Though sex education funding is a very small part of the federal budget, it’s one that speaks volumes about our nation’s commitment to public health. So it’s deeply alarming that the recently announced bipartisan spending deal boosts funding for worthless abstinence-only programs while flat-funding sound, evidence-based education.

The $15 million requested for abstinence education in the new budget – a 50 percent bump over the previous year’s funding – is just the latest swing of the pendulum. Between 1998 and 2007, no-sex-before-marriage programs received $50 million a year in federal money. That dwindled under Barack Obama, who requested $10 million for abstinence education in fiscal year 2016 and eradicated abstinence-only funding in fiscal 2017.

Abstinence-only education has been rebranded in the new budget as “sexual risk avoidance education,” but the goal is the same: to convince the nation’s teenagers that sex before marriage is harmful and that they should avoid it. It’s an approach with a lot of appeal to those who want to ignore the likelihood that young people won’t delay sex until marriage and will need to protect themselves against pregnancy and sexually transmitted diseases.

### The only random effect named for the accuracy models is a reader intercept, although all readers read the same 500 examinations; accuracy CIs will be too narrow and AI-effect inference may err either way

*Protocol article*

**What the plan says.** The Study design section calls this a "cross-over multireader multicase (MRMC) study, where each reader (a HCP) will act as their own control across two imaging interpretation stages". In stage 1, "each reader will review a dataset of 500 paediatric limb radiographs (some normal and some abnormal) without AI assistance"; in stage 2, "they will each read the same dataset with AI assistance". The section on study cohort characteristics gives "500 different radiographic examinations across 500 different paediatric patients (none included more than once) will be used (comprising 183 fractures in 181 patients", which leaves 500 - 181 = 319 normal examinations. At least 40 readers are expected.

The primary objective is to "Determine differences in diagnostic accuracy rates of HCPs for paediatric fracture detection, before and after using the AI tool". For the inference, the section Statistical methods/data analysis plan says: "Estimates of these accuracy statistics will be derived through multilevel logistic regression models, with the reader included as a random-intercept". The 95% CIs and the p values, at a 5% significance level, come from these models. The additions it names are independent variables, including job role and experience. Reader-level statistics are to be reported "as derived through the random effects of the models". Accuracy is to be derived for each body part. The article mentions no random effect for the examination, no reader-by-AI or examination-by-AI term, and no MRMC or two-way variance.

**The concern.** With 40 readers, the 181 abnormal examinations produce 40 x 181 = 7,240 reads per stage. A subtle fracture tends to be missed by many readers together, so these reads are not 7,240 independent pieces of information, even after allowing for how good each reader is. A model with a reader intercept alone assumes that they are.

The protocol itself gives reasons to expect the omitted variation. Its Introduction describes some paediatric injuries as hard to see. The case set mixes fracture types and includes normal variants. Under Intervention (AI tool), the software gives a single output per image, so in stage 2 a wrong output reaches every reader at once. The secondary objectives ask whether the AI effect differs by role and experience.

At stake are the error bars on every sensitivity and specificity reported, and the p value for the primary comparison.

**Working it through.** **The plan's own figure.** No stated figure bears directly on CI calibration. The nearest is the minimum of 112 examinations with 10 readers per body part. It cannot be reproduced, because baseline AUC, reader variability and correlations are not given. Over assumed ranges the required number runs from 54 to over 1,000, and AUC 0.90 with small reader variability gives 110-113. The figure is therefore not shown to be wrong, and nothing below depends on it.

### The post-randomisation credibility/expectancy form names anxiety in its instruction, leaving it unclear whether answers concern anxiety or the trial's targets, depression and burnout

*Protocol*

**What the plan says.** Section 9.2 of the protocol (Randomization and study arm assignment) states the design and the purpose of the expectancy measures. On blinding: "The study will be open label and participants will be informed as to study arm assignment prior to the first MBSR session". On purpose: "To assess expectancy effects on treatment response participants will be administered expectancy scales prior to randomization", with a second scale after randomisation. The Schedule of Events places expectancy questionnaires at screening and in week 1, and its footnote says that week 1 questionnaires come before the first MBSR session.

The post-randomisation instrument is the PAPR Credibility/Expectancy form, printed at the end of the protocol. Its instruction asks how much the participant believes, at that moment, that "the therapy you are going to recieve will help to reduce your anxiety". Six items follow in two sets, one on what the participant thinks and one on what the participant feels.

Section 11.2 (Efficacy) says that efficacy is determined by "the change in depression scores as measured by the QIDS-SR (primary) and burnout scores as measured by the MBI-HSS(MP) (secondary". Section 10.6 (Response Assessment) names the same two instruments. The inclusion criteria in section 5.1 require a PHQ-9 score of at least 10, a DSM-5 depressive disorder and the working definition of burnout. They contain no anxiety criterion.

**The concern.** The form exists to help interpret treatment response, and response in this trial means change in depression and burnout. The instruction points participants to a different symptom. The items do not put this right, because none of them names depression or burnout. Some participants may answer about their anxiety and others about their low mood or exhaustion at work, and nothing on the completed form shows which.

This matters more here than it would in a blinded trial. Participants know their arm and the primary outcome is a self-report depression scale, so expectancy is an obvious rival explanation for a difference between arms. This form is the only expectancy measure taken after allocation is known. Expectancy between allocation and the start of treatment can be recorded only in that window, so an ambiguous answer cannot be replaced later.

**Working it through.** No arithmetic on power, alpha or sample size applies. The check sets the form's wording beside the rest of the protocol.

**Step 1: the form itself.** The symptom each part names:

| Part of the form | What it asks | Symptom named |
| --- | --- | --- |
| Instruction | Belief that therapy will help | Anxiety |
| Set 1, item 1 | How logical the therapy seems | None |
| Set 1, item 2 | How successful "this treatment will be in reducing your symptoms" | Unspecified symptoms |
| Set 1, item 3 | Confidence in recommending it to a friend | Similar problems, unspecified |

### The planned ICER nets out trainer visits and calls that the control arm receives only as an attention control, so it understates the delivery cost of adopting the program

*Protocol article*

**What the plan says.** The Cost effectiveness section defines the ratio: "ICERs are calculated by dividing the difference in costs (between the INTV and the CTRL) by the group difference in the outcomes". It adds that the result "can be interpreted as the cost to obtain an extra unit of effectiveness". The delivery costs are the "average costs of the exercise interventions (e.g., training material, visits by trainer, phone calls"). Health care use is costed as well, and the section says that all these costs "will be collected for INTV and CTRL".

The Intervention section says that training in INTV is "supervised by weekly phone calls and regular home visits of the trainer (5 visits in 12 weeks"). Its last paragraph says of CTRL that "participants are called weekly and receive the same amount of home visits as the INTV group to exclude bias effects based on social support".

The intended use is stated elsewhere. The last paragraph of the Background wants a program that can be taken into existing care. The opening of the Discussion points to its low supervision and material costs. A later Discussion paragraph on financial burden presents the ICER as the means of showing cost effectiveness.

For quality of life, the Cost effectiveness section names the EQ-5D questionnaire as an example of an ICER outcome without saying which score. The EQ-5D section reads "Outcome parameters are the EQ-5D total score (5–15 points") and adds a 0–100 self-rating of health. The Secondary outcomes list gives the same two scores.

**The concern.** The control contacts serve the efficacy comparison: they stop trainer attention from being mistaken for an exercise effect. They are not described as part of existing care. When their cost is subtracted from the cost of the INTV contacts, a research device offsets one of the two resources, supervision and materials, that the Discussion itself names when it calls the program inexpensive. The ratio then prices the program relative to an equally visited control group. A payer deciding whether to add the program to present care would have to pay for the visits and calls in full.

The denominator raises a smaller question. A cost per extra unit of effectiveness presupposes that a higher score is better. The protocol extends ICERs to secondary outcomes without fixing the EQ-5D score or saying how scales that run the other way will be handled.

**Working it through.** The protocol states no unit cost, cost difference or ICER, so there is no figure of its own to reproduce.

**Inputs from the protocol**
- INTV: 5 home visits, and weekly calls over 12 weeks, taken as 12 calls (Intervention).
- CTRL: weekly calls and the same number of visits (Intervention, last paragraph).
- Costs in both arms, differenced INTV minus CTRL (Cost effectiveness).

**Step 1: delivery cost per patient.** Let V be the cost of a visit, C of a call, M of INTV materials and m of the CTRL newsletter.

Unfortunately, there’s no evidence that abstinence education works. No association exists between earlier onset of sexual activity and comprehensive sex education, which discusses abstinence as one way to prevent pregnancy and disease but also teaches contraception and safer-sex skills. In fact, studies show, teens who have had comprehensive sex education are more likely to delay having sex than those who’ve received abstinence education.

What’s more, pregnancy outside of marriage and sexually transmitted infections are actually more common among young people who’ve had abstinence education than among their peers who underwent comprehensive sex education. That’s why states like Maine and New Hampshire, which require comprehensive sex education, have consistently lower teen pregnancy rates than states with abstinence-only or abstinence-centered programs.

Science doesn’t currently carry much weight in Washington, but the stakes are too high for inaction. If we want our young people to be prepared for life after school, we should resist efforts to replace evidence-based sex education with misinformation and moralizing.